- Central Coast (including Santa Barbara County and Santa Lucia Highlands)
- Sonoma Coast
- Sta. Rita Hills
- Monterey County
- Southern Napa Valley (especially the Carneros district of Napa and Sonoma)
Oregon is the next biggest producer of Pinot Noir wines. Oregon Pinot Noir cuttings were brought to the state in 1959. The grapes are mostly grown in the Willamette Valley, which, like Burgundy, has a cool climate.
Germany is the third-largest producer of Pinot Noir. The wine is known as Spatburgunder, and Pinot Noir is the most planted red grape in the country.
In Italy, Pinot Noir is known as Pinot Nero. In some regions, the wine is called Blauburgunder (as it is also called in Austria). Pinot Nero is planted in Tuscany, Franciacorta, Pavese, and Oltrepo.
Pinot Noir is produced in many Spanish wine regions, mainly Catalonia. In Spain, Pinot Noir is used in the production of both still wines and Cava sparkling wine.
Examples of Pinot Noir wine regions in Australia are the Southern Highlands, Tasmania, the Canberra district, and Yarra Valley, among others.
7. New Zealand
Pinot Noir is the most planted red grape varietal in New Zealand (over 5,000 hectares.) The grape is grown in Central Otago, Marlborough, and North Canterbury.
8. South Africa
South Africa produces some impressive New World Pinot Noir wines. The main Pinot wine regions are Cape South Coast, Paarl, and Elgin.
Pinot Noir is grown in almost every wine region in Chile - thanks to the cool Pacific winds. Some popular wine regions are Biobio, Aconcagua, and Leyda Valley.
Argentina’s most popular Pinot Noirs come from Mendoza, Patagonia, and Rio Negro, among others.
Pinot Noir Winemaking and Terroir
Pinot Noir is just as hard to handle in winemaking as it is to grow.
Different winemakers use different techniques that significantly affect the kind of Pinot Noir they produce.
Let’s take a look at various aspects of Pinot Noir winemaking:
- Influence of terroir: The Pinot Noir grape vine is deeply influenced by the nuances in terroir.
You’ll find delight expressions of the soil, climate, position of the Pinot Noir vineyard, and altitude in Pinot Noir wines.
So, winemakers are very careful when choosing the location of their vineyard.
- Clones: Some winemakers plant a few Pinot Noir clone varieties to add to the wine’s complexity, while others prefer sticking to one clone.
- Organic grape cultivation: The Pinot Noir grape is very sensitive to external conditions, so many wine producers have turned to organic grape cultivation, avoiding chemical fertilizers.
- Harvest: The winemaker has to decide whether to ferment whole grape bunches or only the grapes. Fermenting the entire grape bunches increases the wine’s tannin levels (since Pinot Noir has very low tannin levels.)
- Fermentation: This happens in open vats where the grape skins are in contact with the grape juice, and the sugar turns into alcohol.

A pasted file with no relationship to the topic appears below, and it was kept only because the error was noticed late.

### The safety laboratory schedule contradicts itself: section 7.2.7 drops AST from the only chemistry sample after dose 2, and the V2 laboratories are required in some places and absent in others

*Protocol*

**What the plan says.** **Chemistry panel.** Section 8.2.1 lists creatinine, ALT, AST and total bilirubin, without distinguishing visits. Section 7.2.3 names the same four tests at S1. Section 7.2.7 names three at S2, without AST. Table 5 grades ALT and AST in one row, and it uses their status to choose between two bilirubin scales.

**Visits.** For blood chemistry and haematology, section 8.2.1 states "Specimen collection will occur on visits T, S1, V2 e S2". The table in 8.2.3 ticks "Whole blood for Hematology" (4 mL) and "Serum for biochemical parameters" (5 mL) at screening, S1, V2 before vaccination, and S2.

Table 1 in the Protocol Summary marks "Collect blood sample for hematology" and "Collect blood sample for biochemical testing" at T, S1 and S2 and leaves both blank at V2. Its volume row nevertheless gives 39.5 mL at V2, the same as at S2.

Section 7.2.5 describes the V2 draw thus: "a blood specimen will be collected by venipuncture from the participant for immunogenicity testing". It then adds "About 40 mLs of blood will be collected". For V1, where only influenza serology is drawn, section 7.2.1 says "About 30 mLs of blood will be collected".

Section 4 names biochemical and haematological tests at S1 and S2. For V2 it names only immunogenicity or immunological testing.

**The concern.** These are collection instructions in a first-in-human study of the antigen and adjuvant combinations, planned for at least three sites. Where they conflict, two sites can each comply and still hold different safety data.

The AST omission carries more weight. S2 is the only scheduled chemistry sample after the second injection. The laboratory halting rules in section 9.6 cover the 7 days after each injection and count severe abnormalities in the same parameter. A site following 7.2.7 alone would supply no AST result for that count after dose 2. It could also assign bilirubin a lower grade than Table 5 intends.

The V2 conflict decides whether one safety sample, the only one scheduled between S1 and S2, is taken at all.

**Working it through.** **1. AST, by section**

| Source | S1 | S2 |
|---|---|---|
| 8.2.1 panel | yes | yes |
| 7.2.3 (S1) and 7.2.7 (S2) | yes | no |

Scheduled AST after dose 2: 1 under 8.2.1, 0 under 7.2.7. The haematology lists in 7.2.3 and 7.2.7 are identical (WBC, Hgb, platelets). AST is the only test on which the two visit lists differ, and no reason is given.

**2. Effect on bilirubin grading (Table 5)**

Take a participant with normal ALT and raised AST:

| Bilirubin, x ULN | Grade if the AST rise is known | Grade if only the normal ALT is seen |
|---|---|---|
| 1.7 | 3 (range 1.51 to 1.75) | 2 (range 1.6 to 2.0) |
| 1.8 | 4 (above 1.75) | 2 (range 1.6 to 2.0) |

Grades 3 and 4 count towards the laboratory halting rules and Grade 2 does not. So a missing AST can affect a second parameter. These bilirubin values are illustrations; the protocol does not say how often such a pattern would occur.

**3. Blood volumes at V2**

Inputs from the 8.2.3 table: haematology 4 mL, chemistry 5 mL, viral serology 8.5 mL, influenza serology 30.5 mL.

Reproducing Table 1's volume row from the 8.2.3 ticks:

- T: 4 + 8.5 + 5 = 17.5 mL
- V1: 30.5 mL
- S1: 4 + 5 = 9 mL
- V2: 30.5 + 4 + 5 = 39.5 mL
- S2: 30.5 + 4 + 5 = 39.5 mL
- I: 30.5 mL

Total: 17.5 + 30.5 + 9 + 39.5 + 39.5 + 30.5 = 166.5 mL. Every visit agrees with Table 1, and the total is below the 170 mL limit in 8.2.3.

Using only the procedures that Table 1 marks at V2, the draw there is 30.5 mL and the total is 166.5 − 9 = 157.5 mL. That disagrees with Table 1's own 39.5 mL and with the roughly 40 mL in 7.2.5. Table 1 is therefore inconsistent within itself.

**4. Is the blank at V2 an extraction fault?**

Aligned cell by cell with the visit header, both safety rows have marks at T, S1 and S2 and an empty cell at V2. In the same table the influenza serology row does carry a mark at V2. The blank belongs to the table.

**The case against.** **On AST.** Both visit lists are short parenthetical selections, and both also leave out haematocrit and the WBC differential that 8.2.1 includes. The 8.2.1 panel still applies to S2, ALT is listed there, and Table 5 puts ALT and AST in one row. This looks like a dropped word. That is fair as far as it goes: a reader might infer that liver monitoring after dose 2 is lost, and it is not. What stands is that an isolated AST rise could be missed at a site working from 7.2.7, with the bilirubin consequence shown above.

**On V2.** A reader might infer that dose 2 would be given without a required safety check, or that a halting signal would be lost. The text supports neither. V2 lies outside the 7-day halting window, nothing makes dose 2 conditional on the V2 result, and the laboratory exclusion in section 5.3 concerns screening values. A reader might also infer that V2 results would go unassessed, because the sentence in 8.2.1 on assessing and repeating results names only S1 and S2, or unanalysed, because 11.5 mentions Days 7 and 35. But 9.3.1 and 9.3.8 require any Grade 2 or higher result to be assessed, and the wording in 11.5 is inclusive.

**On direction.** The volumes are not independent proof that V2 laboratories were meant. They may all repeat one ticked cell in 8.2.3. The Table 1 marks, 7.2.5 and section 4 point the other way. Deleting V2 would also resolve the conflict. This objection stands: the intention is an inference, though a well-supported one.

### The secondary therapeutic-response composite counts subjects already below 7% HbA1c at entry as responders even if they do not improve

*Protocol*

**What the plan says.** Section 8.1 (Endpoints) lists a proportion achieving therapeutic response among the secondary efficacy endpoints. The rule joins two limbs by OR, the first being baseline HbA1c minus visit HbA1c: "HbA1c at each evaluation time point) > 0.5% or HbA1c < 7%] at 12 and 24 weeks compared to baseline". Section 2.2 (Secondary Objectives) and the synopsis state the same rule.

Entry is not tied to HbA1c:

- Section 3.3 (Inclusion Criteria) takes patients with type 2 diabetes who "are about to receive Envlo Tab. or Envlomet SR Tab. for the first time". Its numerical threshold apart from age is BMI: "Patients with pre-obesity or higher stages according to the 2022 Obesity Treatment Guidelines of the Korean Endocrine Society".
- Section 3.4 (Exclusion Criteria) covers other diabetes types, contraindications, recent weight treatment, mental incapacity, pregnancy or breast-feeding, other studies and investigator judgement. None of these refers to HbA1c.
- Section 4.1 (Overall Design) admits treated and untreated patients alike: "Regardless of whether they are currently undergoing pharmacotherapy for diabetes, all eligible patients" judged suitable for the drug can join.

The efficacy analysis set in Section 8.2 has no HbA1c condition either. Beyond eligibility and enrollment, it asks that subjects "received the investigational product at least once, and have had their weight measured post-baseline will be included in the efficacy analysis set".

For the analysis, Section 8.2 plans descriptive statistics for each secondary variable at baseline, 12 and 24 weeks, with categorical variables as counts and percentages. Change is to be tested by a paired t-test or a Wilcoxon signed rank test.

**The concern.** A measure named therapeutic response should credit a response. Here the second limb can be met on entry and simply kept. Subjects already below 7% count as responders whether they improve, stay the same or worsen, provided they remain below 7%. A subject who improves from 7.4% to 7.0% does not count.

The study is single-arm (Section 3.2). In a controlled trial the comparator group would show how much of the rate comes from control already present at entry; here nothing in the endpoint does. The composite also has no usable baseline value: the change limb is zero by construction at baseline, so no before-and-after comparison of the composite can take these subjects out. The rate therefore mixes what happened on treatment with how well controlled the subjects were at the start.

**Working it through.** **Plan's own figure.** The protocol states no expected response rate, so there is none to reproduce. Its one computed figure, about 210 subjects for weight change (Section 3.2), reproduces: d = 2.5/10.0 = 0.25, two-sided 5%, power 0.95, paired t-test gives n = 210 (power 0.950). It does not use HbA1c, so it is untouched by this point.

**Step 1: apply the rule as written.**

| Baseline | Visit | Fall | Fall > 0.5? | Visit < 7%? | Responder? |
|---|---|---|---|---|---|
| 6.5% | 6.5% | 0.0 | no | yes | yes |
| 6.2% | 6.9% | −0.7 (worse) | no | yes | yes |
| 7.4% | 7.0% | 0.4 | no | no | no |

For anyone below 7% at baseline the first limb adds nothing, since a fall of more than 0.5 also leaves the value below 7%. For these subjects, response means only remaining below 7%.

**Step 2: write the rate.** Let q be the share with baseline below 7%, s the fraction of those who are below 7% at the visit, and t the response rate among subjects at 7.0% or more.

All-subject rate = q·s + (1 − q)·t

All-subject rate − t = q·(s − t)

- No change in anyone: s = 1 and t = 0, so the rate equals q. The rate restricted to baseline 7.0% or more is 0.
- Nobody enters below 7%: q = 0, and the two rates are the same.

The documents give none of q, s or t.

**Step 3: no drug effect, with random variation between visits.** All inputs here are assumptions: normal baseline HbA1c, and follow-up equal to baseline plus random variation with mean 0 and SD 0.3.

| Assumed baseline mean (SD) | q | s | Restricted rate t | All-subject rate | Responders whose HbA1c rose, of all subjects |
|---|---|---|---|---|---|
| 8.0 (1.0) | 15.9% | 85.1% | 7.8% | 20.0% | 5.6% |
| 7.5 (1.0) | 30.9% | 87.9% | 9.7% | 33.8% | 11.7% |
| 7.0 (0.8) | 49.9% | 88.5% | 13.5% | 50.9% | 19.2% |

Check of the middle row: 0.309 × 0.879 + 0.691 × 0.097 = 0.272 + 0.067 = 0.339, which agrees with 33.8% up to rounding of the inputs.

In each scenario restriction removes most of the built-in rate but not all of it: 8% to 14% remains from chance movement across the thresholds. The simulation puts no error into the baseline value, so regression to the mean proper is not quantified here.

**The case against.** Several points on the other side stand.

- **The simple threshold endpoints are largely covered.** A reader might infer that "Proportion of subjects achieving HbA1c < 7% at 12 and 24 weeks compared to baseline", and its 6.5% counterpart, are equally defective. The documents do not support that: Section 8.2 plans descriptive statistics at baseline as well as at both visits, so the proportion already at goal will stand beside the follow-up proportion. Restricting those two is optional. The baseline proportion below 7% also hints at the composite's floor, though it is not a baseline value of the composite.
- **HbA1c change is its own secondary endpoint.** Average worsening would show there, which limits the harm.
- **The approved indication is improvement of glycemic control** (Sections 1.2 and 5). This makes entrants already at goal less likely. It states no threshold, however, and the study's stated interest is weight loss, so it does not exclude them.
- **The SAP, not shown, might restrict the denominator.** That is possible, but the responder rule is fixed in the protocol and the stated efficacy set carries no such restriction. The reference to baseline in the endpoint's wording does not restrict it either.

The fermentation temperature is another crucial factor. If the winemaker ferments the grape must at cooler temperatures, the wine has more residual sugar and a fresh, fruity aroma.
- Cold maceration: This is another popular technique in which the winemaker crushes the grapes at temperatures of 4-15 °C. This allows better extraction of color, aroma, and tannin levels.
- Post fermentation: Some winemakers use French oak barrels to age the Pinot Noir. The oak barrels add the flavor and supple tannins to the wine.
Sparkling Wines, Still White and Rosé Wines made with Pinot Noir
We’ve seen that Pinot Noir grapes are also used to produce sparkling and still white wines.
A. Pinot Noir in Sparkling Wine
Pinot Noir is one of the main grape varieties used to make Champagne (along with Pinot Meunier and Chardonnay.)
Pinot Noir also makes excellent unblended sparkling wines called Blanc de Noir, which have rich black and red fruit flavor.
A blend of Pinot Noir and Chardonnay grow in similar conditions and are used to make sparkling wine. In fact, Chardonnay is a cross between Pinot Noir and Gouais Blanc.
B. Pinot Noir in Still White Wine and Rosé Wine
Winemakers use Pinot Noir in some still white wines. For example, many Italian wine regions use the grape variety in their white wine blends.
These rare white wines are usually rich and very aromatic.
Pinot Gris, Pinot Grigio, and Pinot Blanc are also used in white wines. However, they make lighter wine with less complexity and flavor than the Pinot Noir blends.
Pinot Noir grapes are also used to create beautiful floral Rosés with bright acidity.
More Fun Facts About Pinot Noir!
1. Pinot Noir is Among the Oldest Grape Varietals in the World
Pinot Noir has been around since the Romans’ times (about 2,000 years old) - about 1,000 years older than Cabernet Sauvignon (which was invented in the 17th century as a crossing between Cabernet Franc and Sauvignon Blanc)!
2. Pinot Noir Popularity in the USA
Pinot Noir wine sales increased by about 16% after the release of the 2004 movie Sideways. It starred Paul Giamatti, who played a devoted Pinot Noir lover (and a Merlot hater), and he praised the wine throughout the movie.
3. An Annual Pinot Noir Celebration in the US
Every year an International Pinot Noir Celebration is held in Oregon, USA. This tradition started some 30 years ago and attracts Pinot Noir producers and wine lovers from all over the world.